This is a relatively early work for Heinlein, having first been published in 1957. More famous works such as “Stranger in a Strange Land” are still ahead of him. As such, this book, while quite good, is not great.

The story concerns protagonist Dan Davis, an inventor who is cheated out of his life’s work, and wants to gain revenge, as well as finding some new meaning in his life. Time travel, via cryogenic sleep into the future, and via a time machine back again, helps him achieve what he wants.

As a cat lover, I first must say how very much I enjoyed the character of Pete, the protagonist’s cat. The story’s name comes from the cat wanting to check all the doors of the house during winter, looking for the door into summer. The hero at he start of the story states that he, like his cat, is looking for his own door into summer and away from the ‘winter’ his friend and fiancé have left him in by their betrayal. (I actually have personal experience of this type of cat behaviour. A cat I used to have, Figaro, on finding rain outside the front door, would immediately go to the back door. She would them meow at me insistently, apparently under the impression I could do something about the rain.) Pete the cat is great fun. He rides around in a bag with his owner, responds to conversations with meows, and takes on the bad guys when they attack his owner. This is a great character who is still a cat.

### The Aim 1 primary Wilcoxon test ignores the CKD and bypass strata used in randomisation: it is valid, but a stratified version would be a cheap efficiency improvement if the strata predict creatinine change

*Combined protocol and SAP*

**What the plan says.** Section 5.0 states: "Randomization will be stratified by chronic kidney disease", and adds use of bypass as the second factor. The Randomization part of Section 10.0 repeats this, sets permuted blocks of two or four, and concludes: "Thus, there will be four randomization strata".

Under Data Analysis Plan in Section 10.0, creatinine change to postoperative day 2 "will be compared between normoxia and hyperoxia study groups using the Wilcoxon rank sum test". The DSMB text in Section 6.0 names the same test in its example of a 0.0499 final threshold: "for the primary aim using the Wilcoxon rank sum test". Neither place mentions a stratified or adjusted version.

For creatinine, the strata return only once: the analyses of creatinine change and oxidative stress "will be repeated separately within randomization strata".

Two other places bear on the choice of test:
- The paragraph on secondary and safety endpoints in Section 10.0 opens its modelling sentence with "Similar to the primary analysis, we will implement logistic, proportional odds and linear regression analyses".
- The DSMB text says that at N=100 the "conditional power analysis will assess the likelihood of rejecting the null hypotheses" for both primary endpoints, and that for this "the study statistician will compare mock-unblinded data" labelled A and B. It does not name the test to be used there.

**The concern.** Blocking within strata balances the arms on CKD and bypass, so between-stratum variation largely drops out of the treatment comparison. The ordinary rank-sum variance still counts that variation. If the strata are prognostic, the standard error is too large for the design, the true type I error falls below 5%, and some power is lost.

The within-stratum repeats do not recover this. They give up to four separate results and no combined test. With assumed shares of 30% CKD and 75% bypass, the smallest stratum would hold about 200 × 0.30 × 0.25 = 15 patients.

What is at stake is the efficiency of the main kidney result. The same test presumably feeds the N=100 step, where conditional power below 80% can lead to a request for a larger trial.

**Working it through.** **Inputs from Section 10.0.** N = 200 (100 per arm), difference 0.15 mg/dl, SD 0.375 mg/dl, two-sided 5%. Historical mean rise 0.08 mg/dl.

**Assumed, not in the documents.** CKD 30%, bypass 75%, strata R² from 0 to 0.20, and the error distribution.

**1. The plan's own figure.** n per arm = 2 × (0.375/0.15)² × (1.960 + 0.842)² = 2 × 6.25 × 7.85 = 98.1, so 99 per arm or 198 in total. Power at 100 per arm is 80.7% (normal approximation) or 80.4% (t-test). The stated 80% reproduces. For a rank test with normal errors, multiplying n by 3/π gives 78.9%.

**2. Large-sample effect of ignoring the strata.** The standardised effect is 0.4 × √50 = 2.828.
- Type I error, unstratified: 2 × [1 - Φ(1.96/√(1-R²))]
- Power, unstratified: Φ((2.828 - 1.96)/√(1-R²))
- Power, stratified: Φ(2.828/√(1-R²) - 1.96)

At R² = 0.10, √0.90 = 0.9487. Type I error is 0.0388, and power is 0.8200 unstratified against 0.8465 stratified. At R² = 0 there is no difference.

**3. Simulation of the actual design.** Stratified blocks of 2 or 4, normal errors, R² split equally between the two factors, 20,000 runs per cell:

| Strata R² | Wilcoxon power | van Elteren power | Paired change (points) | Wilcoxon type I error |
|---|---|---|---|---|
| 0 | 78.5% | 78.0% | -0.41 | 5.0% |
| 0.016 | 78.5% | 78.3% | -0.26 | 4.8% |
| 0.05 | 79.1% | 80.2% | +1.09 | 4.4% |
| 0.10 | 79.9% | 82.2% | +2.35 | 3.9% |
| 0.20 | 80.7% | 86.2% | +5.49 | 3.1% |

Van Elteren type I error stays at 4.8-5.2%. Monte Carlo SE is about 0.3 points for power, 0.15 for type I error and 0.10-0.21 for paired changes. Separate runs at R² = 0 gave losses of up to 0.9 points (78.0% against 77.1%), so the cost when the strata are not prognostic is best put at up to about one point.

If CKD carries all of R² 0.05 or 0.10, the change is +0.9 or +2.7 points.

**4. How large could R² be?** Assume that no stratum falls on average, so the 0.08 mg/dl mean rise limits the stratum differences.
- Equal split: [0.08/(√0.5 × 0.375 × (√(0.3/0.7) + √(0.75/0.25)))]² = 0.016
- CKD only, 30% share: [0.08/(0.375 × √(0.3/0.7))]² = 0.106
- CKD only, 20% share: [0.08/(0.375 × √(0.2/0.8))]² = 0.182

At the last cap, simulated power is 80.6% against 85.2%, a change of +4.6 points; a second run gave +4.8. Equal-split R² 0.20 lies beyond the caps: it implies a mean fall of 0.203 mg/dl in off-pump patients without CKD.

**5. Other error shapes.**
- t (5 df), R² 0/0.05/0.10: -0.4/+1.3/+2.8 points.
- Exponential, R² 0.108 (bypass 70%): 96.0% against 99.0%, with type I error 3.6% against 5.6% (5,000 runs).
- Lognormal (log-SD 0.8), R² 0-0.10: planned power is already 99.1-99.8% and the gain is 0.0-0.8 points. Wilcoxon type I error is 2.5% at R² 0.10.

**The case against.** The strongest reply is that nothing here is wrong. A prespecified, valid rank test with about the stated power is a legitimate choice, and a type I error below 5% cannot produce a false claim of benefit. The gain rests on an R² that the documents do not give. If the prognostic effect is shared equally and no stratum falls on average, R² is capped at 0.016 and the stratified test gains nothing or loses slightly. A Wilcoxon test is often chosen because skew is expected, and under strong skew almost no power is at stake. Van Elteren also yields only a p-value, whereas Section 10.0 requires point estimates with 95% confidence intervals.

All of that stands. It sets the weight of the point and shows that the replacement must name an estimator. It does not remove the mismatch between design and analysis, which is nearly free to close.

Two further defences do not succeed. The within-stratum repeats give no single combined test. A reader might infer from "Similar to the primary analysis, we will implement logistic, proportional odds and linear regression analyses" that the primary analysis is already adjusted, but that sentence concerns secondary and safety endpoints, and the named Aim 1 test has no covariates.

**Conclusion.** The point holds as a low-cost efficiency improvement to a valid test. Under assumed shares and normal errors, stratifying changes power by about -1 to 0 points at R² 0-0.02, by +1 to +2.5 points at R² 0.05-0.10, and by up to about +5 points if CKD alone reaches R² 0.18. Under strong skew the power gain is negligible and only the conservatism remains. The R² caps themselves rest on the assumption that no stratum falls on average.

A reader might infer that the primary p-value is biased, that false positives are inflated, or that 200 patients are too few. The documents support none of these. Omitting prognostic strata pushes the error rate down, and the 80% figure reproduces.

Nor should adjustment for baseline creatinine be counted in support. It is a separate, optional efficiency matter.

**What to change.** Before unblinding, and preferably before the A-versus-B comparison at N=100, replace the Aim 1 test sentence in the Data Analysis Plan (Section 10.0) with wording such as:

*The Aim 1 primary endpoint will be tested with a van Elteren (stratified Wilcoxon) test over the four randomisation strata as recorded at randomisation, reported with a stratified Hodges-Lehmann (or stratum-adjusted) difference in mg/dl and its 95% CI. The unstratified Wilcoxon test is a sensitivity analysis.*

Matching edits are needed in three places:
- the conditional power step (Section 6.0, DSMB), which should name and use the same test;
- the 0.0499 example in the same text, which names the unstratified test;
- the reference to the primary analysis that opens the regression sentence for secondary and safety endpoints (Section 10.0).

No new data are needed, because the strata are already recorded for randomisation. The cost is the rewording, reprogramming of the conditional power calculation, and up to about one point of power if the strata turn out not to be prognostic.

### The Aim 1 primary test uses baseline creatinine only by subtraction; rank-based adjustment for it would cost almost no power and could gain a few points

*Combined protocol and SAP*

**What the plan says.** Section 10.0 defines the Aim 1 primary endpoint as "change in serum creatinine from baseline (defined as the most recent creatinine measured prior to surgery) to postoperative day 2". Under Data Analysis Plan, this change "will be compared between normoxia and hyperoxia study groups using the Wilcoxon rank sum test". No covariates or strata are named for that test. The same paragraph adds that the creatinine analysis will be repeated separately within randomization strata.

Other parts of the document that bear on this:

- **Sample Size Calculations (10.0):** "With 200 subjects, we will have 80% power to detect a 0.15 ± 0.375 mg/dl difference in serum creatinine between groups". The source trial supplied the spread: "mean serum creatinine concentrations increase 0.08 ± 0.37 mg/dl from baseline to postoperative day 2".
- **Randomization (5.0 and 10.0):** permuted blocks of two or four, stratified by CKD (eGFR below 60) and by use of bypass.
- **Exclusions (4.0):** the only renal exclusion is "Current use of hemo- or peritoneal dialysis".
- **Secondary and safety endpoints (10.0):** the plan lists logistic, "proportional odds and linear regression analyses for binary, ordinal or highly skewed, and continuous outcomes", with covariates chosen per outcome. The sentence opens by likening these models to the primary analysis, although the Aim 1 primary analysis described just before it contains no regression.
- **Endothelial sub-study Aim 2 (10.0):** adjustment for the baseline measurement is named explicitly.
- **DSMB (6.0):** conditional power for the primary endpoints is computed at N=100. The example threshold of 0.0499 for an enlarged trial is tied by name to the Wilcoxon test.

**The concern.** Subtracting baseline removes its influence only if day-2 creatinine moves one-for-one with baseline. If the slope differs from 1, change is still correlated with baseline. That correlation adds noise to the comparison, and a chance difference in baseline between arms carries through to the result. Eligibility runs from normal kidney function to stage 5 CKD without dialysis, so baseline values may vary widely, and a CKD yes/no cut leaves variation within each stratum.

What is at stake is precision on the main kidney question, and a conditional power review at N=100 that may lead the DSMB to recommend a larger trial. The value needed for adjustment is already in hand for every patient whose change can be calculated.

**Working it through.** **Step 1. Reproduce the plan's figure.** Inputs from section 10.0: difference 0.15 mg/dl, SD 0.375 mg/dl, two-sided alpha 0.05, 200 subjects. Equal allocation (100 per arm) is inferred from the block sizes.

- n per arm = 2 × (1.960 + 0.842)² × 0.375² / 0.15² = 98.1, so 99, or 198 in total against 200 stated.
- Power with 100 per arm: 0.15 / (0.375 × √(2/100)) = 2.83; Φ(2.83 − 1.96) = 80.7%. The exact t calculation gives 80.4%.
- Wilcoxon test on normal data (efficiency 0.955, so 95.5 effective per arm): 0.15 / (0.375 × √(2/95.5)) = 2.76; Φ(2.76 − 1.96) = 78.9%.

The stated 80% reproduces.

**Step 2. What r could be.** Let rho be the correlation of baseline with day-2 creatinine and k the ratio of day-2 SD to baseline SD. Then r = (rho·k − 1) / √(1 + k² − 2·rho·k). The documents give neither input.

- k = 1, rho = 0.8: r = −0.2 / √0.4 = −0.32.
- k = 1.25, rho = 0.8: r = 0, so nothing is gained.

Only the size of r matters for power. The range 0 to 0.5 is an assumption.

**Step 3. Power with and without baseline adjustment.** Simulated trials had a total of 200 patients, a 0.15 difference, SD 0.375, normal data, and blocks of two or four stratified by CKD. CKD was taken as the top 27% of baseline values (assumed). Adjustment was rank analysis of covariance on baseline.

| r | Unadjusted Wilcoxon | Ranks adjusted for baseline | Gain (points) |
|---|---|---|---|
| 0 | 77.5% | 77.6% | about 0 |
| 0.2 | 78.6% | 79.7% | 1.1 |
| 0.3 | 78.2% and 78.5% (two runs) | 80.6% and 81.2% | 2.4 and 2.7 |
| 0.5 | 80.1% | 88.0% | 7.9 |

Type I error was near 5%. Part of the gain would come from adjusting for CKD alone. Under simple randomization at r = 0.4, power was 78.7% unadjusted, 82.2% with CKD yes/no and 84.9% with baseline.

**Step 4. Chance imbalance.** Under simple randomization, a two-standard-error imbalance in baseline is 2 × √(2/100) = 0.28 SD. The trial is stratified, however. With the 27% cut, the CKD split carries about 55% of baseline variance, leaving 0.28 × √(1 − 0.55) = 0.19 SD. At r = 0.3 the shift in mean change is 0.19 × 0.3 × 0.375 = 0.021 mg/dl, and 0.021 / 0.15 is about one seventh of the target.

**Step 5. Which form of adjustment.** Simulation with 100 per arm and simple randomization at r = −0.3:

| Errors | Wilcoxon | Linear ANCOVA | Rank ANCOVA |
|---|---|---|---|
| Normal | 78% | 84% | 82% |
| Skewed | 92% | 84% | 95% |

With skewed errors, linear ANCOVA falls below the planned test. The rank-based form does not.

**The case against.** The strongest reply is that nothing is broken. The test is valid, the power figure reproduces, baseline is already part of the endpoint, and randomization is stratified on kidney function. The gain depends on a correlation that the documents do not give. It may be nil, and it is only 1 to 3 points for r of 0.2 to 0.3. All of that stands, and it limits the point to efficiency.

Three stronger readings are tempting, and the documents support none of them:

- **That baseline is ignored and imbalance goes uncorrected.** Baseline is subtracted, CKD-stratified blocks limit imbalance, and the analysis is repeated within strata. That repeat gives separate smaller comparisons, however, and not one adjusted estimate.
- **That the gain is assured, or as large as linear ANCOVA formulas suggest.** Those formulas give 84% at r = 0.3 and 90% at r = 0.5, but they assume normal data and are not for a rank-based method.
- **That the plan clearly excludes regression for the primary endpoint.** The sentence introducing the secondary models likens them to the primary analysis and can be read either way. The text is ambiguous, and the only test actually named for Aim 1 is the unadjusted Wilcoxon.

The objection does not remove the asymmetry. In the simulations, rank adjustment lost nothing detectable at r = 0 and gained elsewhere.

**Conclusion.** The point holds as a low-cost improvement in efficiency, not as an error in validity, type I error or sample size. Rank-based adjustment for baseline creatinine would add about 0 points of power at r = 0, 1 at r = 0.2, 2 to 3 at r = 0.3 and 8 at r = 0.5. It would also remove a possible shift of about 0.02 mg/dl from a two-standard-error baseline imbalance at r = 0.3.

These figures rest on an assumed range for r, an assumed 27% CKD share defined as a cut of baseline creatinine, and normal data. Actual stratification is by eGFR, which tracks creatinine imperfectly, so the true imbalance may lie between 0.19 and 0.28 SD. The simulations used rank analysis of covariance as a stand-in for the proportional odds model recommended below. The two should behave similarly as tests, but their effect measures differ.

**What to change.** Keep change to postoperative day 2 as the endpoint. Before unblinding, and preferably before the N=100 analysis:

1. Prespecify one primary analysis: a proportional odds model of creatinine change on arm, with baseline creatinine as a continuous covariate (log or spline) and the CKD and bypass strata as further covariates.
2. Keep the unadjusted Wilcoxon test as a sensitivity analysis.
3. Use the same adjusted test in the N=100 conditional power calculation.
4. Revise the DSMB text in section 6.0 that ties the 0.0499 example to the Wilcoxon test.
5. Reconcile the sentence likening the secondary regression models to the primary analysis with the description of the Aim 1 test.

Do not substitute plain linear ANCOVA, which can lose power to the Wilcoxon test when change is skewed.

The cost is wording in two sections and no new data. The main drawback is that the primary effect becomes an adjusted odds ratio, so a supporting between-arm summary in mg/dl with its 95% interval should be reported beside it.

He had a fixed conviction that at least one of them must lead into summer weather. Each time this meant that I had to go around with him to each of eleven doors, hold it open while he satisfied himself that it was winter out that way, too, then go on to the next door, while his criticisms of my mismanagement grew more bitter with each disappointment.

Dan Davis is smart, cocky, but at the same time a bit clueless. He allows himself to be totally conned by a femme fatale type woman. Dan is okay as a character. I found him a little too full of himself, even after making some rather silly mistakes. He doesn’t come across as being as smart as he thinks  he is. He is a bit of a cliché in that respect – the inventor who can’t be bothered with the business side, so gets conned by his business manager and girlfriend. This is not an original idea even in the fifties.

The femme fatale, Belle, is something of a problem. She is obviously skilled in fraud and deception. She is the only female character with any real presence in the story. But she represents a common thread n Heinlein’s work that is a bit hard to deal with from a modern perspective. She is a one-dimensional representation of Heinlein’s sexism. He was a product of his time, and I have not yet read any of his works where this sexist attitude is not present in some capacity. The hero even absolves his friend of some of the guilt by pitying him for being conned in the same way. He essentially puts all the blame on Belle, who has ‘lured’ the partner into abetting her. What little is mentioned about women in general does not consider them in any other capacity than as home-makers. It’s not a big aspect of the book, so you just need to be aware that it’s an old book with old ideas.

Chuck had a theory that women were closely related to machinery, but utterly unpredictable by logic. He drew graphs on the table top in beer to prove his thesis.